A great light-medium board/wargame combo that teaches history very well. I thought it's very clever how the designer turned an imbalanced situation into a balanced gameplay, via different rules (e.g. French player can move 2 orders per turn, Spanish unlimited) and the use of cards. Pretty board is a plus.
Fun city building game with a nice twist: you have to get rid of garbage that multiplies as your city grows. Garbage ultimately doesn't seem that big a deal since there is a last half-turn to get rid of them, but I suspect the designer meant for us to expand the cities more aggressively. Looking forward to more plays.
Superb game that 'simulates' the life of Jesus Christ surprisingly well by adapting Victory Point's famed "State of Siege" engine. I think the historical outcome is very hard to achieve due to high luck factor, but it's still lots of fun to replay over and over again even for a minor victory.
Excellent solo game. Lots of heroes, lots of locations, different hero stats, and very clever use of cards make this quite addictive. I lost my first game but still had a lot of fun. Definitely a keeper.
Pretty cool Martin Wallace game. About the same 'weight' as Tinner's Trail. Some people in my group complain about die rolls, but to me they add an acceptable (and realistic) element of unpredictability of dangers of early air travel. Certainly plays more chaotic than a typical Wallace game though, so it won't be everyone's cup of tea.
Awesome worker placement/area control game that plays nothing like the computer game (for good reason). Multiple paths to victory, with a good mix of tactical and strategic choices that keep everyone on their toes to the very last round. Also it's one of the few games I have that scale very well to 5 players.
Awesome economic game from Martin Wallace. Although the learning curve is quite steep, the effort pays off and the logic of the game flows smoothly once you learned it. Currently this game is right up there with Automobile and Power Grid in my list of favorite economic games.
Great farm management game that fits the theme well. The vast amount of occupations and buildings that allow for different paths to victory. Quite AP-prone though, so it's only great with people who don't over-analyze (or where everyone else can pressure AP player to think quicker ;-) )
Awesome solo game that started out as Zombie in my Pocket variant, but then became a great game in its own right, with many scenarios, event cards, character cards etc. A great and atmospheric lunchbreak game. Ordered the cards from Artscow and am happy with the quality.
One of the best co-op games I've ever played, and the best deduction game in my collection. Always tense, always exciting to the end. I think playing as Jack is much more fun than as the police, though.
Fun semi-cooperative game that forces everyone to cooperate the first half of the game, then splitting into scapegoat vs. non-scapegoat fight in the second half. I think it needs the right group of people though... our first game we had too 'nice' players ;-)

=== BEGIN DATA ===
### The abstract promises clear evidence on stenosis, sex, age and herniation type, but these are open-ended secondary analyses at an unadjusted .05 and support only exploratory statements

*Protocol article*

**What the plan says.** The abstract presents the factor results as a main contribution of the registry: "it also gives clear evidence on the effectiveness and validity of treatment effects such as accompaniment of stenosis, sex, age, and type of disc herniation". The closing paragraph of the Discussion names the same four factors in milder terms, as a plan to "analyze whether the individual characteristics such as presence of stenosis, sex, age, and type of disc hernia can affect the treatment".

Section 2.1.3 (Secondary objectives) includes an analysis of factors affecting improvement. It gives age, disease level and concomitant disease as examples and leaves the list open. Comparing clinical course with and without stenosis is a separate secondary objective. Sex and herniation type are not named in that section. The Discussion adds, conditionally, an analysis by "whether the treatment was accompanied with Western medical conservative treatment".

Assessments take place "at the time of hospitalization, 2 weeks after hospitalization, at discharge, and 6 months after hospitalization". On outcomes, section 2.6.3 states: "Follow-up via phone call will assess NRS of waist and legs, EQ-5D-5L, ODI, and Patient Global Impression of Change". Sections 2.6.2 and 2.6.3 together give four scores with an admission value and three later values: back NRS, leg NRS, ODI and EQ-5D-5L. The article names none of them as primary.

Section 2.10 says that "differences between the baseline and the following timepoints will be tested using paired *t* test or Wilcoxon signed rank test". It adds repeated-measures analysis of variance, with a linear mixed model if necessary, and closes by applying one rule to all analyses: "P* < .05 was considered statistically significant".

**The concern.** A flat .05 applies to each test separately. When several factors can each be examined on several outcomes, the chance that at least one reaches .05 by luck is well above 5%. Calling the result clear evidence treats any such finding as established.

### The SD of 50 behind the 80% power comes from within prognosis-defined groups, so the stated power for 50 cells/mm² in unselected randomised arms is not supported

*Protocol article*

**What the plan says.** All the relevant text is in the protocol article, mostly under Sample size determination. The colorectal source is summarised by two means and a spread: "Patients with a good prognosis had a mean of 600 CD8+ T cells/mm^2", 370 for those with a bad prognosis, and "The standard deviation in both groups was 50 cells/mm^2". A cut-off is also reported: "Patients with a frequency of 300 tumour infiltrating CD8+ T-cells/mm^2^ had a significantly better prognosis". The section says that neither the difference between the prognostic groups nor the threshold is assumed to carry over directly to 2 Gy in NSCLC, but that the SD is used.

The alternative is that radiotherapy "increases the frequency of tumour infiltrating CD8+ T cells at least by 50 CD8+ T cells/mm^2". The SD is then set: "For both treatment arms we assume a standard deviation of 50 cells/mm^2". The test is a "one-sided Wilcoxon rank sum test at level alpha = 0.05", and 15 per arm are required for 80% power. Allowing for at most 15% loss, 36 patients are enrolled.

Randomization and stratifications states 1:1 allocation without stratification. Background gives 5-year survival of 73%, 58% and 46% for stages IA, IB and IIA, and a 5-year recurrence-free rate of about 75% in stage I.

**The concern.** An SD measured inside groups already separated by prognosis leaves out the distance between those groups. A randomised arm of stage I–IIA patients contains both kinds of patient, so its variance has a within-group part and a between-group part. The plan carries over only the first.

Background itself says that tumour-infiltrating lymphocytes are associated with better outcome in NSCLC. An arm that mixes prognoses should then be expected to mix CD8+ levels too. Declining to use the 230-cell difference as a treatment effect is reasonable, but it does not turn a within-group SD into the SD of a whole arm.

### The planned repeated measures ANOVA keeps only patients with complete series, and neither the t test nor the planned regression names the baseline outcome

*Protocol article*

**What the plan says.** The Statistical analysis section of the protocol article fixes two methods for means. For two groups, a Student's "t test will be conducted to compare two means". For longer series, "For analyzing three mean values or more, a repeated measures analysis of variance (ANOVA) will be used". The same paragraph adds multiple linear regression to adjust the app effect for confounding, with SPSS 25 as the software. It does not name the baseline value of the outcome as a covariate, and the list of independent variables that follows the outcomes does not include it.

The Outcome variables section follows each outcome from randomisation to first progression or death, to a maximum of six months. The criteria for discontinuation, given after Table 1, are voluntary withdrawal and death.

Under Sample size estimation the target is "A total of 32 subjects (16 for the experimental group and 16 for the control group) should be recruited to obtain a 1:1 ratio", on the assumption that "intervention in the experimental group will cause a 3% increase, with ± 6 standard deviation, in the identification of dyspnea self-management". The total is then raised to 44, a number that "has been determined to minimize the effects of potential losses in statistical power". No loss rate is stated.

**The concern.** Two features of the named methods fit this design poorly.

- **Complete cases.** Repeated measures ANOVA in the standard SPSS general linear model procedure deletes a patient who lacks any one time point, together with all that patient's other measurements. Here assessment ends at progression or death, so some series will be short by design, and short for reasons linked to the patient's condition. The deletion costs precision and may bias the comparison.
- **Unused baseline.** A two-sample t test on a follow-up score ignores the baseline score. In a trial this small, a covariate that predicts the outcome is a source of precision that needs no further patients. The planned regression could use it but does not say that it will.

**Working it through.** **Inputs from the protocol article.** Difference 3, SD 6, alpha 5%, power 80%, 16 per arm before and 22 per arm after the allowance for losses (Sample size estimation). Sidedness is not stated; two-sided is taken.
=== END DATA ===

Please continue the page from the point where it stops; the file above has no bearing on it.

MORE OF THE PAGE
Best cyberpunk boardgame ever. I don't quite understand why this game got such low scores here on BGG; I suppose if you're looking for a "whodunnit" kind of game (like Clue), you'd be sorely disappointed. This is a different kind of game where you follow your "hunches" about who is the real culprit while trying to cope with personal problems (which is the best part of the game IMO). Really really cool.
The awesome building-an-anthill portion more than make up for the slight frustration of roaming around the very busy, ugly, and hard to read forest board. With nicer board and more focus on anthill this would have been a solid 9 for me.
Excellent game that manages to elevate typical resource management + worker placement mechanics to new heights with great semi-cooperative mechanics, such as having to cooperate almost every turn to deal with domestic and foreign crises. Hidden end-of-game and victory conditions take some getting used to, but once I got used to them they add a nice element of excitement and surprise.
Great sequel to a great game. Combining cards from both Roma and Arena into one really makes this breather game much more fun. Of course the outcome still depends a lot on luck, but it's more important to make the best of what you've got, so I'm ok with that.
Fun hierarchy card game. I like the 'balance the boat' mechanic (you can't put too many animals on one side) and animal cartoons. But the rules are a bit iffy, e.g. herbivores can't be in the same room as provisions, yet carnivores can be in the same room as heavier carnivores. Will play with house rules and see if that helps.
Fun and exciting solo space combat game from Chris Taylor, designer of Fallout the great computer game. You really feel like you run a fleet that tries to kill the monster spaceship in this game. Lost my first game; eager to play more.